“That’s them.” He poked at his food but didn’t eat. “My family got into some trouble back home, and they were vassals of your family once upon a time, so somebody called in a favor, and they sent me here. The only requirement was, I had to watch over you. Remember when you had trouble with those bullies, and then you didn’t anymore?” He touched the snake’s head on his throat. “This tattoo is the symbol of fealty to your family. Your Granny insisted I get it as soon as I was plausibly old enough.”
Vassals? Fealty? I shook my head. “Trev, you’re not making any sense. You and me dated. Are you telling me Granny set that up too?”
“No, that part just kinda happened. I couldn’t believe you’d look twice at someone like me. Back home, I wasn’t even high-status enough to clean out your garderobe.”
How did Trev know the word “garderobe?”
“When we started going out, your Granny mostly thought it was funny, but also useful. She made a point of disapproving of me loudly, so you’d like me better. When we were together, I was able to look out for you better, not that you needed much help by then. Remember that guy you punched in the throat when he grabbed your ass at the reservoir?”
“Let’s forget memory lane for a minute. Go back to this stuff about another world.”
“Oh, sure. The old country. It’s a lot like this world, geography-wise, even some of the languages and stuff, because it’s…basically it’s the next sheet of paper, so our worlds are on facing pages, like. Worlds get weirder the farther out you go from your home space. The old country is politically regressive by your standards, controlled by powerful ruling families, dynasties and that, but it’s a lot more advanced technologically.” (Did Trev just say “politically regressive?”) “That’s how your Granny got so rich over here. She brought some of the least disruptive tech with her when she fled, and sold it to the locals.”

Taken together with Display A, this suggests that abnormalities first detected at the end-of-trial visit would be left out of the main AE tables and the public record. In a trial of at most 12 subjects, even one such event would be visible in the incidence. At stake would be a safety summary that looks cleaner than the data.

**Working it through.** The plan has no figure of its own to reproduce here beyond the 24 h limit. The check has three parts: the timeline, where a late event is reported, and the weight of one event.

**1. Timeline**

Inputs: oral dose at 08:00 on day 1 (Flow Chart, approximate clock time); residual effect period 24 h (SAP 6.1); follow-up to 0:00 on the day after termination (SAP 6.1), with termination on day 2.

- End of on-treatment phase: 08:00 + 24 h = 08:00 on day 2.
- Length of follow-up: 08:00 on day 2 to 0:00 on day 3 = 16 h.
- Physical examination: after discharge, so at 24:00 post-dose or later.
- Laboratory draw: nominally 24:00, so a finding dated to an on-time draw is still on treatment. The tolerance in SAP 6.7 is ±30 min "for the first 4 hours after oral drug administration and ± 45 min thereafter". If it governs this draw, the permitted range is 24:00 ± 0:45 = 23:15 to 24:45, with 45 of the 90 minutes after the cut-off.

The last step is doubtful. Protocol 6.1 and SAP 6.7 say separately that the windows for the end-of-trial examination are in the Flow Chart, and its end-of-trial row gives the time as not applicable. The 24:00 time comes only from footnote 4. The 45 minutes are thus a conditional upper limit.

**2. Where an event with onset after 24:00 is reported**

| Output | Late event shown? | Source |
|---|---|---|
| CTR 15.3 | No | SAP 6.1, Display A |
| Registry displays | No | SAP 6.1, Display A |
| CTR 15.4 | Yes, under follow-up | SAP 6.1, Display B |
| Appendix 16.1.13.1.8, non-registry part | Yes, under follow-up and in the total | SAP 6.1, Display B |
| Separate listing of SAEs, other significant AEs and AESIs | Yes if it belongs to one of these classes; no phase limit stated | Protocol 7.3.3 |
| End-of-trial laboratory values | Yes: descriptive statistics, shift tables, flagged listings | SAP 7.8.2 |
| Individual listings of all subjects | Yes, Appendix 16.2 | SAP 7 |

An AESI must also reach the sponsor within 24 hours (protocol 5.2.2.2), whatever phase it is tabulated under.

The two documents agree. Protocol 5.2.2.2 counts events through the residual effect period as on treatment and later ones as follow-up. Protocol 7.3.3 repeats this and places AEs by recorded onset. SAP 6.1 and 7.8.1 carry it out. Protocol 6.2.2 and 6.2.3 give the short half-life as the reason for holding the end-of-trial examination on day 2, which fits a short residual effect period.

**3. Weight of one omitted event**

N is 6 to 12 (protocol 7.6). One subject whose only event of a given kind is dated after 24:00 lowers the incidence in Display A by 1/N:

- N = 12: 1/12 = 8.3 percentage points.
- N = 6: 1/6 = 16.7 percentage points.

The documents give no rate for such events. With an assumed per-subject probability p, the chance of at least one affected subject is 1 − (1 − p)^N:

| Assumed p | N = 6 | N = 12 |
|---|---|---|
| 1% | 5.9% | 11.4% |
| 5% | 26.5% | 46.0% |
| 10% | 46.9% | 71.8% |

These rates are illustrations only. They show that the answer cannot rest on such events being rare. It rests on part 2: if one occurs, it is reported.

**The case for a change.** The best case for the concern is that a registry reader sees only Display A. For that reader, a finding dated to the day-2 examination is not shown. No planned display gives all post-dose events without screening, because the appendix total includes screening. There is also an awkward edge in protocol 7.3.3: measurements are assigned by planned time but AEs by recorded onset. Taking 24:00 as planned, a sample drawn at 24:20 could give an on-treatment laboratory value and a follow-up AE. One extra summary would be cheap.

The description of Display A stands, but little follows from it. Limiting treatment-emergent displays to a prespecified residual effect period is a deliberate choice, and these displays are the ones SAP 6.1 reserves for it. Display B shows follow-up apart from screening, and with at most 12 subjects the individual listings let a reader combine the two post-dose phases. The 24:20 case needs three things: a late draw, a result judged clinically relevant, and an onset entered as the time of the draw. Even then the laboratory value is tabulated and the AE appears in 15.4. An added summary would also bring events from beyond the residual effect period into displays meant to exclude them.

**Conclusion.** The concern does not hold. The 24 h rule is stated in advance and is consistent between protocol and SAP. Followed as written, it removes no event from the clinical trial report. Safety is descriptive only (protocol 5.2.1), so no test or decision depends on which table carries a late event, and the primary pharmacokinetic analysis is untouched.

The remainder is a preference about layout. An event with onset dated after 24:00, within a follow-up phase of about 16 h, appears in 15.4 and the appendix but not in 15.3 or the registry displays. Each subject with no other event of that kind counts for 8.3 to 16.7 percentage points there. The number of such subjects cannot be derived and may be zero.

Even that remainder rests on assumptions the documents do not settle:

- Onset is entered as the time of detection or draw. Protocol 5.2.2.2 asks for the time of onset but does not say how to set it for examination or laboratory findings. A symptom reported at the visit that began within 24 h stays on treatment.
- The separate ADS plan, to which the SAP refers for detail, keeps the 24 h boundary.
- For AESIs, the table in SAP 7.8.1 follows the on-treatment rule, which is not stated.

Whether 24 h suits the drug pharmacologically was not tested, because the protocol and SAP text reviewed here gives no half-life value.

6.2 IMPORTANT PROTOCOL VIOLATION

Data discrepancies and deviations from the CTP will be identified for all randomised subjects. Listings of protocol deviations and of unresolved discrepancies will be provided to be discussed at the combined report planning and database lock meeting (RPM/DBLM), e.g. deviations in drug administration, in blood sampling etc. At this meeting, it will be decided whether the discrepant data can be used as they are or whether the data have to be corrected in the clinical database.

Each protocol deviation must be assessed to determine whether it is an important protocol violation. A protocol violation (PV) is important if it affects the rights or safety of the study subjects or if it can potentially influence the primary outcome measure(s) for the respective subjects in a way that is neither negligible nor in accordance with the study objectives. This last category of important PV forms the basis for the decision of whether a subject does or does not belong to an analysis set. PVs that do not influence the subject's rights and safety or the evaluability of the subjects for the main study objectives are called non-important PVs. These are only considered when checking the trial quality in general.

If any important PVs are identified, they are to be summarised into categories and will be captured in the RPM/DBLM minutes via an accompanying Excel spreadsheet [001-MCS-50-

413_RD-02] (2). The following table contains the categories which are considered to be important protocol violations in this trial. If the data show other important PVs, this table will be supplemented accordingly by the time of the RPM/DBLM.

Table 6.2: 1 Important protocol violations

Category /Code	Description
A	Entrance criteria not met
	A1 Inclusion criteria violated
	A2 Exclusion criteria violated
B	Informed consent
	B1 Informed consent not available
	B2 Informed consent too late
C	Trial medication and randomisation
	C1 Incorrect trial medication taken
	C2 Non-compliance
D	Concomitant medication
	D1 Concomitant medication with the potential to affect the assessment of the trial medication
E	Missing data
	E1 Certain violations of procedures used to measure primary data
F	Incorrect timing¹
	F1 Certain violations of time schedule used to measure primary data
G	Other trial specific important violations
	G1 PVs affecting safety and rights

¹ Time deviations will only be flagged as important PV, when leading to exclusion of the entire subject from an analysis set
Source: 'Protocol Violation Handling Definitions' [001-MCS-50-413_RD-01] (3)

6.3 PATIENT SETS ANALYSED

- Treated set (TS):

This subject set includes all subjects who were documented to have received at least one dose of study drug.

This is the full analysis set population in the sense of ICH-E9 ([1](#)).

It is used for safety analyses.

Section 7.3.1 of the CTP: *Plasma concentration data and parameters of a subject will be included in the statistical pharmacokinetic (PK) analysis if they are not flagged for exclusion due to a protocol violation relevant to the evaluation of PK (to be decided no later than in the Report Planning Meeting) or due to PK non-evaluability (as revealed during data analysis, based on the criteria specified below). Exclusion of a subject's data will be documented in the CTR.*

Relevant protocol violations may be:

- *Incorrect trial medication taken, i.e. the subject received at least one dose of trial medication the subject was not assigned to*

I didn’t believe any of this, but I did like the idea that Granny wasn’t the genius she always claimed to be. “Why did she flee?”
He took a sip of water. “I was like five when this stuff happened, so don’t expect political analysis or whatever, but your parents were in one of those ruling families I mentioned. Some shit went down, assassinations and betrayals and alliances shifted, and your parents got killed. People were hunting little three-year-old you, too, hoping to exterminate the line, or maybe make you a hostage, I don’t know. Granny decided to take you away someplace you’d be safe until the situation stabilized—protecting the heir. Since your family was one of the few with the technology to travel through nigh-space, she took you someplace really safe. The original idea was to bring you back at some point, let you take your rightful place, but the politics stayed in flux for a long time, and your Granny started to like it over here. Less hassle, even if it is pretty primitive by our standards. She told me that when you were older, she’d give you the key to the door and tell you the whole story and let you decide whether to return and try to get back the ancestral vaults and all or not.”
My chicken and waffles had gotten cold. “You’re telling me I’m a secret princess, Trevor?”
“That’s not the word we use, but, I mean.” He shrugged.
When I was little, I’d sometimes pretended to be a warrior princess. I wasn’t opposed to a pretty dress, but I wanted an axe, too. “Granny asked me to come visit on my next birthday,” I said. “My twenty-fifth. She said she was going to unlock my trust fund. ‘If you’re old enough to rent a car,’ she said, ‘you’re old enough for the keys to the kingdom.’” I shook my head. “Trev, this all sounds ridiculous.”
“Bollard and Chicane aren’t ridiculous.” He leaned over the table, looking at me earnestly. “They’re killers and spies and ratfuckers for hire, legendary pieces of shit from the old country, and I don’t know who sent them—it must be enemies of your family. Granny was in touch occasionally with people back home, all real secret, but maybe somebody got word you were coming of age and decided to kill you. Once Bollard and Chicane have a commission, nothing stops them until it’s fulfilled—they’re relentless. We have to get out of here. I have to keep you safe.”
A huge man in a white suit, like a comic book villain or a pretentious novelist, entered the diner and walked ponderously over to the table. In a yeti-with-a-head-cold voice he said, “Move over, young sir.”